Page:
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Racism is truly alive and kicking in British society, not least in liberal, progressive universities. This was evident in early March when a black female student released a video of people shouting “we hate the blacks” outside her room in her halls of residence. Unfortunately, this incident is far from isolated.
In my new book, I examine how race and racism continue to disadvantage those from black and minority ethnic backgrounds both in universities and wider society. By virtue of their racial identity, such groups are positioned as outsiders in a society which values and privileges whiteness.
In Britain, policies that attempt to be inclusive actually portray an image of a post-racial society, in which racial inequalities and racism no longer exist. In reality vast inequalities between white, black and minority ethnic communities continue to exist. They exist in the access to the labour market, in schools – and in higher education.
Bastions of whiteness
On the one hand, universities position themselves as bastions of equality and diversity, liberal in their outlook and at the forefront of instigating change in their contributions to knowledge and adding to the experiences of students. Yet, on the other hand, they fail to represent the ethnic diversity of the student body, with the vast majority of the most senior positions occupied by white people. And they continue to be dominated by those from white, middle-class backgrounds.
Recent evidence from the Equality Challenge Unit, which works to further equality and diversity for staff and students at UK universities, suggests that black, minority ethnic staff are under-represented in the highest contract levels and over-represented in the lowest, making up only 1.6% of heads of institutions and only 2.9% working as senior managers and directors. There are only 80 black professors in the UK compared to 13,295 who are white – or 0.6%.
A 2016 survey conducted by the Universities College Union found that 72% of black academics reported having experienced some form of bullying and harassment from colleagues. They also found themselves excluded from decision making by being a token person on committees and subject to cultural insensitivity.
Not treated as racism
In research for my book among people who work in higher education, I’ve found that racist behaviour manifests itself in subtle, nuanced and covert ways and is sometimes dismissed and ignored by senior managers who fail to take it seriously. One woman I interviewed experienced subtle micro-agressions such as not being addressed in meetings, not being given eye contact or asked for her opinion. She also witnessed derogatory remarks made in public about minority ethnic groups from the person who she alleged was racially bullying her.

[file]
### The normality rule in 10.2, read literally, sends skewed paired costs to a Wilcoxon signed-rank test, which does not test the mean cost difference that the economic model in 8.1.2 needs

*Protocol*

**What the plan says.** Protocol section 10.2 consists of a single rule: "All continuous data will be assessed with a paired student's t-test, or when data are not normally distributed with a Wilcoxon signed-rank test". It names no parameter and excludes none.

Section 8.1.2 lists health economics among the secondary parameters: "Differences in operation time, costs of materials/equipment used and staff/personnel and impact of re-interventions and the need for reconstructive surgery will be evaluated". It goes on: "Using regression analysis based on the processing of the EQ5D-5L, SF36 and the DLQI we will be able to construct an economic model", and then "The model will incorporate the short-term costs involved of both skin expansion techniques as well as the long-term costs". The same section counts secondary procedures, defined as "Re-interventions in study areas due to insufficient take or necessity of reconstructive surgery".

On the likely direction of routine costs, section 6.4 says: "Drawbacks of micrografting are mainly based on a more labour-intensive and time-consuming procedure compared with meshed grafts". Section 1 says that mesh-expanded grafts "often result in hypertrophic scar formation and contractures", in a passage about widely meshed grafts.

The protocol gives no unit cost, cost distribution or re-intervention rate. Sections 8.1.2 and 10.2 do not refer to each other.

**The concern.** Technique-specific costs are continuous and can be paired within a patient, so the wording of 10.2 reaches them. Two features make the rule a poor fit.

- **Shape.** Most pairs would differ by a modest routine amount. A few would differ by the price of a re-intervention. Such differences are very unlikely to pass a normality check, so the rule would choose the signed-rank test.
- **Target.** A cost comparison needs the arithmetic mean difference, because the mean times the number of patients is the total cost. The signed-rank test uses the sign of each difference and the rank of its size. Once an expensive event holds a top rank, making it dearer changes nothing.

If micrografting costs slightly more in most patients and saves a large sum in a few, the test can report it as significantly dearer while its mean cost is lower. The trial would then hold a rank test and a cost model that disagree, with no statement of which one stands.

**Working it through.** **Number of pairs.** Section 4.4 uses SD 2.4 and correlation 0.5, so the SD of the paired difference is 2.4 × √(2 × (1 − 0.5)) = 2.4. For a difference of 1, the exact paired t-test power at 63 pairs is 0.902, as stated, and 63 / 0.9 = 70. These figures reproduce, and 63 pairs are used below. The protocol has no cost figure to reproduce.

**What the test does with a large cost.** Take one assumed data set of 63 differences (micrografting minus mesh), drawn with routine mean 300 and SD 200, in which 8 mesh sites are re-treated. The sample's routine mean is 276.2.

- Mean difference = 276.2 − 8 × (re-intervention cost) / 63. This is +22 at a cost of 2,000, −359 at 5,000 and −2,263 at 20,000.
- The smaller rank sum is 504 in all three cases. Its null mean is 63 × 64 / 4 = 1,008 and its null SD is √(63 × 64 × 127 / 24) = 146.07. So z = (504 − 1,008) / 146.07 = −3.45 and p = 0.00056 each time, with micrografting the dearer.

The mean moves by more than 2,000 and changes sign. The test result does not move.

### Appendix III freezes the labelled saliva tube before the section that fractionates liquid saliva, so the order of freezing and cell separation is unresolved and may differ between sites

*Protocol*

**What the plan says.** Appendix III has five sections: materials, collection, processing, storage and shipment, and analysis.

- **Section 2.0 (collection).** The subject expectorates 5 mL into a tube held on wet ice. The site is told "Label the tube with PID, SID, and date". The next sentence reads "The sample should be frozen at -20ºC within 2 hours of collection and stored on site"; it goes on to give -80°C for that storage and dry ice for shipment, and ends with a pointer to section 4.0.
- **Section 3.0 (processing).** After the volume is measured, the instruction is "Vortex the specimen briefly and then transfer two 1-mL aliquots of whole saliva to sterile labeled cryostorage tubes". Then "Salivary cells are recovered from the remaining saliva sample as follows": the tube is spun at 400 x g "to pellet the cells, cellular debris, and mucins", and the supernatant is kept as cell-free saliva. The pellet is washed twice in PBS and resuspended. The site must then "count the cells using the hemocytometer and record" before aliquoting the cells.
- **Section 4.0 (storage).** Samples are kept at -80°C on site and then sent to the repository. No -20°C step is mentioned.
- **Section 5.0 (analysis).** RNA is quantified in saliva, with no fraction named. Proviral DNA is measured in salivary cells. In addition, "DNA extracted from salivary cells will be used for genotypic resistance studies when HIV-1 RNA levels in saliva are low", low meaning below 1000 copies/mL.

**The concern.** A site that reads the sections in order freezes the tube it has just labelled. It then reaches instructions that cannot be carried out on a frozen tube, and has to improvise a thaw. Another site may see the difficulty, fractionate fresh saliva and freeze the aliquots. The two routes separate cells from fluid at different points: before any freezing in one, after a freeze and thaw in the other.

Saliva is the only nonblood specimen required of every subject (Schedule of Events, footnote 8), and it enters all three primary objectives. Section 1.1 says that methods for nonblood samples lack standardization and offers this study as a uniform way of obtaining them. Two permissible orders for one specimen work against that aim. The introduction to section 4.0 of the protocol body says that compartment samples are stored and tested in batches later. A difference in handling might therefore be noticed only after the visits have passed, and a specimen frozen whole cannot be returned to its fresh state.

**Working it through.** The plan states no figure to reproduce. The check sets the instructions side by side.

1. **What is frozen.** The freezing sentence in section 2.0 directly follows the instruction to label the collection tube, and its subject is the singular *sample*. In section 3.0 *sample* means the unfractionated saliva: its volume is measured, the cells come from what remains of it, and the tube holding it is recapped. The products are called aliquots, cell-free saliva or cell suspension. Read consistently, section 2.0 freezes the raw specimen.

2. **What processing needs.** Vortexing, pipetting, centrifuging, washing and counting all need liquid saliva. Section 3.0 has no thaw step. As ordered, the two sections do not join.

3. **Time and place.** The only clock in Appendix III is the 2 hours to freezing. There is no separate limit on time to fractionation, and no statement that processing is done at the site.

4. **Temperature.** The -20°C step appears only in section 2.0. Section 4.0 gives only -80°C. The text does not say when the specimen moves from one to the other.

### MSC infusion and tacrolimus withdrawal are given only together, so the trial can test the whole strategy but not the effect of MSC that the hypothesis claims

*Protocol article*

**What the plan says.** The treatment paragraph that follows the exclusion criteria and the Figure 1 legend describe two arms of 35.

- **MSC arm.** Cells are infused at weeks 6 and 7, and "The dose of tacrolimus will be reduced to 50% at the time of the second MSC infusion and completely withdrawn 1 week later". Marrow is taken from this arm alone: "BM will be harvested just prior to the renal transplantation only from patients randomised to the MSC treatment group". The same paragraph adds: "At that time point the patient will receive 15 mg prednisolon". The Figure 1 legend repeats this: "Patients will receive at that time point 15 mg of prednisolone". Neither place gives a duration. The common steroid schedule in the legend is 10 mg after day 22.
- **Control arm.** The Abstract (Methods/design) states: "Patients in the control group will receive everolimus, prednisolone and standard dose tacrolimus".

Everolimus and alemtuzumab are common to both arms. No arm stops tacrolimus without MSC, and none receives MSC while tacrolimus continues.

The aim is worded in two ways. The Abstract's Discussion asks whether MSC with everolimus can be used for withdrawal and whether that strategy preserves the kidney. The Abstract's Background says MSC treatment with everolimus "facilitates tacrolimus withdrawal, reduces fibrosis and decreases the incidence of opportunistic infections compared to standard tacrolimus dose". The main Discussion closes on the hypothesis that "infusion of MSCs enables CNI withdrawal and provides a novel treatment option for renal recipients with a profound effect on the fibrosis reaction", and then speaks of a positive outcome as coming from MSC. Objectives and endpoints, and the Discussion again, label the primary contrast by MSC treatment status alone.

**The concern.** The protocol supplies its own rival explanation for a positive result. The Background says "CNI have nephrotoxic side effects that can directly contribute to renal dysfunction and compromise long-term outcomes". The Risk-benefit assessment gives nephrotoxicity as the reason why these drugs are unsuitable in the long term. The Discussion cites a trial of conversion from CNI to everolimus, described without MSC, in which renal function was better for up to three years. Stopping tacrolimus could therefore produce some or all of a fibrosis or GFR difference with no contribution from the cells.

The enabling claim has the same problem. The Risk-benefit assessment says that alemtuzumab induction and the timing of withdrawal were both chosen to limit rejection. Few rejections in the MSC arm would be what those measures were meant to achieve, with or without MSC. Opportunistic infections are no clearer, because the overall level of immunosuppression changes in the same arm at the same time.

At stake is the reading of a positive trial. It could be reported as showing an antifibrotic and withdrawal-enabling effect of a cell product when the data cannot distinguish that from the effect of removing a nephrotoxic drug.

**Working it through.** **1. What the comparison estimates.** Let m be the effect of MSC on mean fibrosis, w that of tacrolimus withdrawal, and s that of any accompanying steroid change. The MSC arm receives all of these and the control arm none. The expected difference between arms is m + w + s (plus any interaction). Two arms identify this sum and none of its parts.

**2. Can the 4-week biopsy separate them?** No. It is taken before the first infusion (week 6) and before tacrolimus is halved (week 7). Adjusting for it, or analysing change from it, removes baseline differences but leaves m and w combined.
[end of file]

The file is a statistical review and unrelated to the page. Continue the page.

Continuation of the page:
When complaints of racism are made, I’ve been told of instances where they weren’t treated as racist. The acceptance of such covert racism undermines the position of the victim and questions whether such behaviour is genuine. This perpetuates white privilege in which mechanisms are used to ensure that those from black and minority ethnic backgrounds are positioned as outsiders in the white space of the academy.
I’ve heard about some senior managers in universities who were reluctant to recognise or address racism, refusing to accept it can take place in the corridors of the liberal academy. One person I interviewed spoke of negative and derogatory comments that were made to her and about other minority ethnic groups. She complained to her manager who said it was probably a “clash of personalities” rather than racism.
The idea that racism could not take place in higher education is related to a refusal to accept its existence. And it reinforces the protection of white identities which mask covert acts of racism. If a senior manager refuses to accept such behaviour as racism, they are in fact dismissing such behaviour and discouraging others from complaining about racism. Given that senior management roles are occupied by white people, this behaviour works to reinforce and privilege whiteness. This process allows white people to actively protect and perpetuate their own position of privilege and the whiteness of institutions.
Some policies designed to address these issues have in fact exacerbated rather than addressed inequalities. On the face of it, policy making on inclusion in higher education paints a positive picture of equity. Most universities have specific policies on equity and inclusion. And, bearing in mind that universities, just like other organisations, are legally bound to comply with the 2010 Equality Act, this should be relatively simple to deliver.
The most important development of the Equality Act was its inclusion of “protected characteristics” – one of which is race. It placed a general duty on schools and higher education institutions to have due regard to eliminate discrimination, harassment and victimisation to advance equality of opportunity and foster good relations.
But in its attempts to protect individuals from racism and discrimination, the Equality Act has actually marginalised the very people it was designed to help. The law brought together all previous legislation into one single act to provide a legal framework to protect people’s equal rights. Before this, individual legislation such as the Race Relations Amendment Act focused on race. This has now been amalgamated with other legislation under the Equality Act. In doing so, the attention given to racial inequalities has been eroded.
Within the culture of higher education, this means that white privilege is often protected and whiteness is reinforced in a way that can fail to acknowledge racism. Until higher education institutions wake up to this realisation, black and minority ethnic groups will be continue to experience racism whether it’s in halls of residence or the corridors of academic institutions.